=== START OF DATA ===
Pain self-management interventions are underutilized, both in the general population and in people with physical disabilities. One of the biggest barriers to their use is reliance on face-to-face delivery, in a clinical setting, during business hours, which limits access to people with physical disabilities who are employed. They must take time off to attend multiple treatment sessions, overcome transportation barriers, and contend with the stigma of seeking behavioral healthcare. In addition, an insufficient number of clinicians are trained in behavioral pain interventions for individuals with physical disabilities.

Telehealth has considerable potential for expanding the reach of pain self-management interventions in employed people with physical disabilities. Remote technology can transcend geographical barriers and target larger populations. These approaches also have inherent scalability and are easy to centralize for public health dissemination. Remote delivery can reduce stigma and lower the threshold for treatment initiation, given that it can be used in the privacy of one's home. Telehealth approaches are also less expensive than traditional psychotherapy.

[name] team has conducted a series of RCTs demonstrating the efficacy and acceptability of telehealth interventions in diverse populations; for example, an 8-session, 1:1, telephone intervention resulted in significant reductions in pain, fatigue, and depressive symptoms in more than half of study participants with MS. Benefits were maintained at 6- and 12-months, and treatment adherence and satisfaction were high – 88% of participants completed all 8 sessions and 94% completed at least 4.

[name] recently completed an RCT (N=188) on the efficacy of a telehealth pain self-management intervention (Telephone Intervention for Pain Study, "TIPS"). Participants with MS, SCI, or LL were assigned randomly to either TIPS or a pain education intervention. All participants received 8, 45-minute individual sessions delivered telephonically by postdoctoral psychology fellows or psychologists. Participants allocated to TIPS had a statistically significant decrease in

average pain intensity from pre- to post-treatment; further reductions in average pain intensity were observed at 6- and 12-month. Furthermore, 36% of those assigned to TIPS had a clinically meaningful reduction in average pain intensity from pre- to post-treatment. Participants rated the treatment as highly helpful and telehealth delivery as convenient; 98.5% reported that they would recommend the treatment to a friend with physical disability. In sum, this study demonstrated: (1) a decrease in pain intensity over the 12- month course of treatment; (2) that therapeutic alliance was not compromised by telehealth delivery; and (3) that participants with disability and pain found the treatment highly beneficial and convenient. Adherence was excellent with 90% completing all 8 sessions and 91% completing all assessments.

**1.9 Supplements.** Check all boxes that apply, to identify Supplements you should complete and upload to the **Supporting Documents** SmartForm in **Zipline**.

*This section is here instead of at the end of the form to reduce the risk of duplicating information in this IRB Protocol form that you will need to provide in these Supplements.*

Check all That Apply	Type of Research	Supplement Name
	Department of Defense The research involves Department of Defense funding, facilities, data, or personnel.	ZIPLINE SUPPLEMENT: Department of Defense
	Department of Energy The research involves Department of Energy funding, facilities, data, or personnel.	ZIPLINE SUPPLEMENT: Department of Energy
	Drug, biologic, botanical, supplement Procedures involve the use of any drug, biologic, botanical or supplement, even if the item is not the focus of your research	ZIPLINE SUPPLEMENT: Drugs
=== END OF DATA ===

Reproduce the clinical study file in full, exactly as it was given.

Pain self-management interventions are underutilized, both in the general population and in people with physical disabilities. One of the biggest barriers to their use is reliance on face-to-face delivery, in a clinical setting, during business hours, which limits access to people with physical disabilities who are employed. They must take time off to attend multiple treatment sessions, overcome transportation barriers, and contend with the stigma of seeking behavioral healthcare. In addition, an insufficient number of clinicians are trained in behavioral pain interventions for individuals with physical disabilities.

Telehealth has considerable potential for expanding the reach of pain self-management interventions in employed people with physical disabilities. Remote technology can transcend geographical barriers and target larger populations. These approaches also have inherent scalability and are easy to centralize for public health dissemination. Remote delivery can reduce stigma and lower the threshold for treatment initiation, given that it can be used in the privacy of one's home. Telehealth approaches are also less expensive than traditional psychotherapy.

[name] team has conducted a series of RCTs demonstrating the efficacy and acceptability of telehealth interventions in diverse populations; for example, an 8-session, 1:1, telephone intervention resulted in significant reductions in pain, fatigue, and depressive symptoms in more than half of study participants with MS. Benefits were maintained at 6- and 12-months, and treatment adherence and satisfaction were high – 88% of participants completed all 8 sessions and 94% completed at least 4.

[name] recently completed an RCT (N=188) on the efficacy of a telehealth pain self-management intervention (Telephone Intervention for Pain Study, "TIPS"). Participants with MS, SCI, or LL were assigned randomly to either TIPS or a pain education intervention. All participants received 8, 45-minute individual sessions delivered telephonically by postdoctoral psychology fellows or psychologists. Participants allocated to TIPS had a statistically significant decrease in

average pain intensity from pre- to post-treatment; further reductions in average pain intensity were observed at 6- and 12-month. Furthermore, 36% of those assigned to TIPS had a clinically meaningful reduction in average pain intensity from pre- to post-treatment. Participants rated the treatment as highly helpful and telehealth delivery as convenient; 98.5% reported that they would recommend the treatment to a friend with physical disability. In sum, this study demonstrated: (1) a decrease in pain intensity over the 12- month course of treatment; (2) that therapeutic alliance was not compromised by telehealth delivery; and (3) that participants with disability and pain found the treatment highly beneficial and convenient. Adherence was excellent with 90% completing all 8 sessions and 91% completing all assessments.

**1.9 Supplements.** Check all boxes that apply, to identify Supplements you should complete and upload to the **Supporting Documents** SmartForm in **Zipline**.

*This section is here instead of at the end of the form to reduce the risk of duplicating information in this IRB Protocol form that you will need to provide in these Supplements.*

Check all That Apply	Type of Research	Supplement Name
	Department of Defense The research involves Department of Defense funding, facilities, data, or personnel.	ZIPLINE SUPPLEMENT: Department of Defense
	Department of Energy The research involves Department of Energy funding, facilities, data, or personnel.	ZIPLINE SUPPLEMENT: Department of Energy
	Drug, biologic, botanical, supplement Procedures involve the use of any drug, biologic, botanical or supplement, even if the item is not the focus of your research	ZIPLINE SUPPLEMENT: Drugs